What you need to know about this rare and complex cancer.
Sarcomas are rare cancers that begin in the bones and soft connective tissues. There are more than 70 different types, but they all fall into two main categories:
- Soft tissue sarcomas, which are found in the tissues that connect, support, and surround other body structures, such as muscles, fat, nerves, joints, blood vessels, and deep skin tissues. Soft tissue sarcomas are more common in adults.
- Bone sarcomas, which are more common in children.
According to the National Cancer Institute, about 12,000 cases of soft tissue sarcoma and 3,000 cases of bone sarcoma are diagnosed in the U.S. each year.
Because sarcomas are complex cancers, patients should choose a specialized team that has expertise in managing these challenging cancers.
At MD Anderson Cancer Center at Cooper, patients with sarcomas are under the care of our Orthopaedic Oncology Program team and the Rare Cancer Program team. These groups of specialized physicians, nurses, and other cancer experts have extensive experience in diagnosing and treating sarcomas and other types of rare cancers.
The Orthopaedic Oncology team includes orthopaedic oncologists, radiation oncologists, medical oncologists, reconstructive surgeons, pathologists, and support and recovery specialists, including physical therapists and integrative oncologists. The team at MD Anderson at Cooper cares for patients age 16 and older.
Risk Factors for Sarcoma
Although we don’t know the cause of most sarcomas, several factors could increase a person’s risk of having this type of cancer, including:
- History of Radiation Treatment. Patients who have received radiation therapy for previous cancers may have a higher risk of sarcoma.
- Personal or Family History of Certain Genetic Disorders. Genetic disorders, such as Von Recklinghausen’s disease (neurofibromatosis), Gardner syndrome, Werner syndrome, tuberous sclerosis, nevoid basal cell carcinoma syndrome, Li-Fraumeni syndrome, and retinoblastoma can increase the risk of sarcoma.
- Chemical Exposure. Exposure to vinyl chloride monomer (used to make some plastics), dioxin, or arsenic may increase the risk of sarcoma. However, most sarcomas are not known to be associated with specific environmental hazards.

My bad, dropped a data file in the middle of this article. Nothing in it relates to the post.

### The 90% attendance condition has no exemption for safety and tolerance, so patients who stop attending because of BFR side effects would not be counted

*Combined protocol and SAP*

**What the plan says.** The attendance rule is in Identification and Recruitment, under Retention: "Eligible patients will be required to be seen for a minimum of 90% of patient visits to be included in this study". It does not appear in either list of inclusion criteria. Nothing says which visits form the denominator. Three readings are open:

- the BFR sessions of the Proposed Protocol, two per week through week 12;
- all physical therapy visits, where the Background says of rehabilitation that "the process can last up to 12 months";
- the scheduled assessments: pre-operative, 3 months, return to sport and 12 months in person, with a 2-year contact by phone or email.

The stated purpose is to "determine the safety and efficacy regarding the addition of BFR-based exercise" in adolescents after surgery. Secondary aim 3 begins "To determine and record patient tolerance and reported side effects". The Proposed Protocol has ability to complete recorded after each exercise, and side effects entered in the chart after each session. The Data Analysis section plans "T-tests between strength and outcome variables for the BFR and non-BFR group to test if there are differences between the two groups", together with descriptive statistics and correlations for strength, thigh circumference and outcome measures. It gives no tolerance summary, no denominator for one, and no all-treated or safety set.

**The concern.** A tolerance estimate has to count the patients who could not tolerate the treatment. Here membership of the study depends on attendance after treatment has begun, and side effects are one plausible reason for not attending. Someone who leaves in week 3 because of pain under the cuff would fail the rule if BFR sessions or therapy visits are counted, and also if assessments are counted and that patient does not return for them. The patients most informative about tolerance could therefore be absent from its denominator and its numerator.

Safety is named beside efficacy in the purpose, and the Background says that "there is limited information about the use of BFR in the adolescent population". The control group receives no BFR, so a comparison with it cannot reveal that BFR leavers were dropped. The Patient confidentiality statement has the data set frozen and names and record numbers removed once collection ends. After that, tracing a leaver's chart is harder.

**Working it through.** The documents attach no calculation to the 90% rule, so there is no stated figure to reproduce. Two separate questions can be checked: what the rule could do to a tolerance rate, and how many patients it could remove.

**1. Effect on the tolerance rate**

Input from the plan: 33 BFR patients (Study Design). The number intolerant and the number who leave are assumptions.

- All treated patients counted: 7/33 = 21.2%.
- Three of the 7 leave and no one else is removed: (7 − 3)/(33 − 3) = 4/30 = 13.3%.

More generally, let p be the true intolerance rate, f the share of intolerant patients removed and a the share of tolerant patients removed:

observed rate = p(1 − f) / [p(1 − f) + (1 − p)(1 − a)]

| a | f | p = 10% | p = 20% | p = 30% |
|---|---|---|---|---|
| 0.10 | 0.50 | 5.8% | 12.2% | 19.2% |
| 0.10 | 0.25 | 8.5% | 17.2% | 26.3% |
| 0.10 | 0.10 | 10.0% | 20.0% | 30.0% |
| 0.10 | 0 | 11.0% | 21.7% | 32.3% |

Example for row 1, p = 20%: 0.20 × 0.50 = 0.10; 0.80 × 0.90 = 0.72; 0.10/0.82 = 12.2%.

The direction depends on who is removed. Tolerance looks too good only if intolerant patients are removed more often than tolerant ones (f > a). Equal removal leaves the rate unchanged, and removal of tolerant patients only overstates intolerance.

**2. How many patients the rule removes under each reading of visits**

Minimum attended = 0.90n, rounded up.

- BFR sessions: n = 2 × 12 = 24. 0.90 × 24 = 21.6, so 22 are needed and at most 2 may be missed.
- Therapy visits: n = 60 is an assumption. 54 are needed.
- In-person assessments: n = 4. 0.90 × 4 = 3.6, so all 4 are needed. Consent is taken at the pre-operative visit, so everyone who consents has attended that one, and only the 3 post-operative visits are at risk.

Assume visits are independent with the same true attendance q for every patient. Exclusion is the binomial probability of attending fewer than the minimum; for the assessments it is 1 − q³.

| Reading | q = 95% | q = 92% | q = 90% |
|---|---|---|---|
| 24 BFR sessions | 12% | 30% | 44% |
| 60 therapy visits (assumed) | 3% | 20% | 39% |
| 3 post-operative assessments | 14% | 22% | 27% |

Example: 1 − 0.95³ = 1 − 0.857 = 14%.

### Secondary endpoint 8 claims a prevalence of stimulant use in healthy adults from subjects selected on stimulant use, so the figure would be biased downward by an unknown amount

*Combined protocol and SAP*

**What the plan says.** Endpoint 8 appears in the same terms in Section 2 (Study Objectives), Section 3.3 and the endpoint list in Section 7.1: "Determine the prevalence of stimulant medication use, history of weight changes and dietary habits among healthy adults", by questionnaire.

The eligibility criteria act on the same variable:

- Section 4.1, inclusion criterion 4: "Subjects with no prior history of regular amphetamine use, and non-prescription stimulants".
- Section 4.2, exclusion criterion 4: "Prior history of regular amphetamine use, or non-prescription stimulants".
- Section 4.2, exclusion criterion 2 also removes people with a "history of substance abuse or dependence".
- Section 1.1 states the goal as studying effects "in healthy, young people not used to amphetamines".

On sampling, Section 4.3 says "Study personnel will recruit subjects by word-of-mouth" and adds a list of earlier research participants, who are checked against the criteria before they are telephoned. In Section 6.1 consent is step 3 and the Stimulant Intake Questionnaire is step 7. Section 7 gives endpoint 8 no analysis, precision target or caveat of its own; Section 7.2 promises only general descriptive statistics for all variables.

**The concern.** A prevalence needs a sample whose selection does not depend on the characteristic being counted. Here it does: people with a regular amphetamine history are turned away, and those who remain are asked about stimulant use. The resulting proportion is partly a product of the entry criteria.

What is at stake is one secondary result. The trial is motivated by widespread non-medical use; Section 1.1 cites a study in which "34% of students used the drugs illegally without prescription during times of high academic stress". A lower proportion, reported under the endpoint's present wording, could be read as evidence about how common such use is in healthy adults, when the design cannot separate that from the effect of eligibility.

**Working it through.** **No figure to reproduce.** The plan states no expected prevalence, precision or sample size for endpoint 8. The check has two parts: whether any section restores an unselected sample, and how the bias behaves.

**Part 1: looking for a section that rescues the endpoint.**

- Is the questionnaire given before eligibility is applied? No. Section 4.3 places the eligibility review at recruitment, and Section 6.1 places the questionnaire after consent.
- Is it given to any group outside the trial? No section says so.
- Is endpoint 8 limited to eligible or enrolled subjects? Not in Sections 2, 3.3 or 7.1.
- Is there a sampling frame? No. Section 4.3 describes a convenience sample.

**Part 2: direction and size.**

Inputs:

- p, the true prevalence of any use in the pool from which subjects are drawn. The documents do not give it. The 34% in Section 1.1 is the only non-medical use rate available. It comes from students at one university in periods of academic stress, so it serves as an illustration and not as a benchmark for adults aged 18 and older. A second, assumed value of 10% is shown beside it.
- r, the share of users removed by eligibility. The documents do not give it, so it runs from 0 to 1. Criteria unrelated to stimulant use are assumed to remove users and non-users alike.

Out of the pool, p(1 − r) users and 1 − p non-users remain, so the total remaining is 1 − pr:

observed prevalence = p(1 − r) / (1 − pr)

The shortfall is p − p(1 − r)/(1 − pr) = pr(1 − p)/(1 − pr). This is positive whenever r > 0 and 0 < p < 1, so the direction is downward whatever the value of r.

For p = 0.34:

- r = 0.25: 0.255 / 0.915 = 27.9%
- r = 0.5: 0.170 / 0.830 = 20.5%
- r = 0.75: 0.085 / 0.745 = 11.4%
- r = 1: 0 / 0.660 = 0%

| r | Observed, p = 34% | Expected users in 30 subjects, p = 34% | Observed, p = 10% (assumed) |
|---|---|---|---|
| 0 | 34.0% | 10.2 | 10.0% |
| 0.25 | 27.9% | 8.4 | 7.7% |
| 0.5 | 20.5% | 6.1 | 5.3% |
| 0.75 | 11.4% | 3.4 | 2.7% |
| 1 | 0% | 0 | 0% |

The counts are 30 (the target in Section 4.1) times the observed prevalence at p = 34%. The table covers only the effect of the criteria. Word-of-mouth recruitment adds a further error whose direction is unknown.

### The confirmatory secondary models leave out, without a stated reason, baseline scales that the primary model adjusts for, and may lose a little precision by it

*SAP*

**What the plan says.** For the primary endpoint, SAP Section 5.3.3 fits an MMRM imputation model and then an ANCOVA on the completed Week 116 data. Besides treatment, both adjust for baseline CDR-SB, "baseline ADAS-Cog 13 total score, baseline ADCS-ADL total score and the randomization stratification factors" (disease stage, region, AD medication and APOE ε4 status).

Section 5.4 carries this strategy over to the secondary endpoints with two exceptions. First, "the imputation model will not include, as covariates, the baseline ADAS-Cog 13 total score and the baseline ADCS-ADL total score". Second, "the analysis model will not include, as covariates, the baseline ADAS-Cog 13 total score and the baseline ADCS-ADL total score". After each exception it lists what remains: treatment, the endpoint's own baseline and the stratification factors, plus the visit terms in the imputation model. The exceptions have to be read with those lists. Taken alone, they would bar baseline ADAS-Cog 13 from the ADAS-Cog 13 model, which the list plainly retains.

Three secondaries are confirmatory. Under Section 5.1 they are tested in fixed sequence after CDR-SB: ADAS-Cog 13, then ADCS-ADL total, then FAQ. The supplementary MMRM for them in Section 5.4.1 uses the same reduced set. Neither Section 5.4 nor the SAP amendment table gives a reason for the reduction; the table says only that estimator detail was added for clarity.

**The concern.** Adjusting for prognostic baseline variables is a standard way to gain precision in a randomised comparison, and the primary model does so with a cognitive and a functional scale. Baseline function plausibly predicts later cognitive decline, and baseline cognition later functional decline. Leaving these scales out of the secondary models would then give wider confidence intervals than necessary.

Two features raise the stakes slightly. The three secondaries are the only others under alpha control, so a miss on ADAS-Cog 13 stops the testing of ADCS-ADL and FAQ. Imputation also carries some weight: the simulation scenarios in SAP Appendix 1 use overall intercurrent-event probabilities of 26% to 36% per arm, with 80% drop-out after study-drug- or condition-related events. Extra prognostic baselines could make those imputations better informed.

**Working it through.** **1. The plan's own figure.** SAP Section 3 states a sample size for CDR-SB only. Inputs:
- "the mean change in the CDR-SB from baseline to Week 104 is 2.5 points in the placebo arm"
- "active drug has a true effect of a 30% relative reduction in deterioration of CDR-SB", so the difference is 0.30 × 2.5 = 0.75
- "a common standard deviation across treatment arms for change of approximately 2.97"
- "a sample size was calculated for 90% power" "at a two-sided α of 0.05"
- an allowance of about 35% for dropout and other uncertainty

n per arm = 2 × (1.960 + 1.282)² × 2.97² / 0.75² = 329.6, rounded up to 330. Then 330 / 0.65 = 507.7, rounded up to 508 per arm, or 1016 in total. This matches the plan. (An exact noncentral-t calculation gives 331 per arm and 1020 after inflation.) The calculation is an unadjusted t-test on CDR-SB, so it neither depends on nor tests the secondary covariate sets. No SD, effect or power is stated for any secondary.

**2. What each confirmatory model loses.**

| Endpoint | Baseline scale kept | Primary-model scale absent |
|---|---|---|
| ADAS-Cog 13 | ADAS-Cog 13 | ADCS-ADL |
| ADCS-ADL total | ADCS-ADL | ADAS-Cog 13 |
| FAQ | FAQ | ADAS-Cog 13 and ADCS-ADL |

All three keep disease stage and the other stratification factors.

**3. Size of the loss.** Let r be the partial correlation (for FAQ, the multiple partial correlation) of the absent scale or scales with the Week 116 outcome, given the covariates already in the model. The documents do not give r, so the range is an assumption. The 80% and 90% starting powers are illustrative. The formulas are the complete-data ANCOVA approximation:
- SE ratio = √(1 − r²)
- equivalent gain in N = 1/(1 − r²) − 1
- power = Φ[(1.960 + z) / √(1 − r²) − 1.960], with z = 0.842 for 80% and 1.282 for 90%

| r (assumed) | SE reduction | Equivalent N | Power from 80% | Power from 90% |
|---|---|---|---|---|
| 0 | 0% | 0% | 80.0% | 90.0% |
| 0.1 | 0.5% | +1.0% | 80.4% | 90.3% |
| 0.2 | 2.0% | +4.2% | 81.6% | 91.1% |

- Long-Term Swelling. Long-term lymphedema, or swelling, in the arms or legs can increase the risk of sarcoma.
Early signs of soft tissue sarcoma can include a painless lump or swelling. Some sarcomas may not cause any symptoms until they grow and press on neighboring nerves, organs, or muscles. Their growth may cause pain, a feeling of fullness, or difficulty breathing.
The most common symptoms of bone sarcomas include:
- Pain and/or swelling in an arm or leg, the trunk, the pelvis, or the back
- A bone that breaks with no apparent cause
- Limited range of motion in a joint
- Fever of unknown origin
Most sarcomas are treated with a combination of chemotherapy, radiation therapy, and surgery. Radiofrequency ablation and cryosurgery may also be used. In many cases, reconstructive surgery may be needed to restore bone and tissue strength and structure.
Each person’s treatment plan depends on a variety of factors, such as the type of sarcoma; the tumor location, grade, and size; the patient’s age; and whether the cancer is new or recurrent.
Know Your Body
If you notice a lump or bump or if you are experiencing pain or swelling with no obvious cause, talk to your doctor to see if you need further evaluation. Diagnosing sarcomas in their earliest stage gives more treatment options and a better chance for a cure.
Tae Won Benjamin Kim, MD is the Division Head of the Orthopaedic Oncology Program and the Director of the Rare Cancers Program at MD Anderson Cancer Center at Cooper. He is also an Assistant Professor of Orthopaedic Surgery with Cooper Medical School of Rowan University.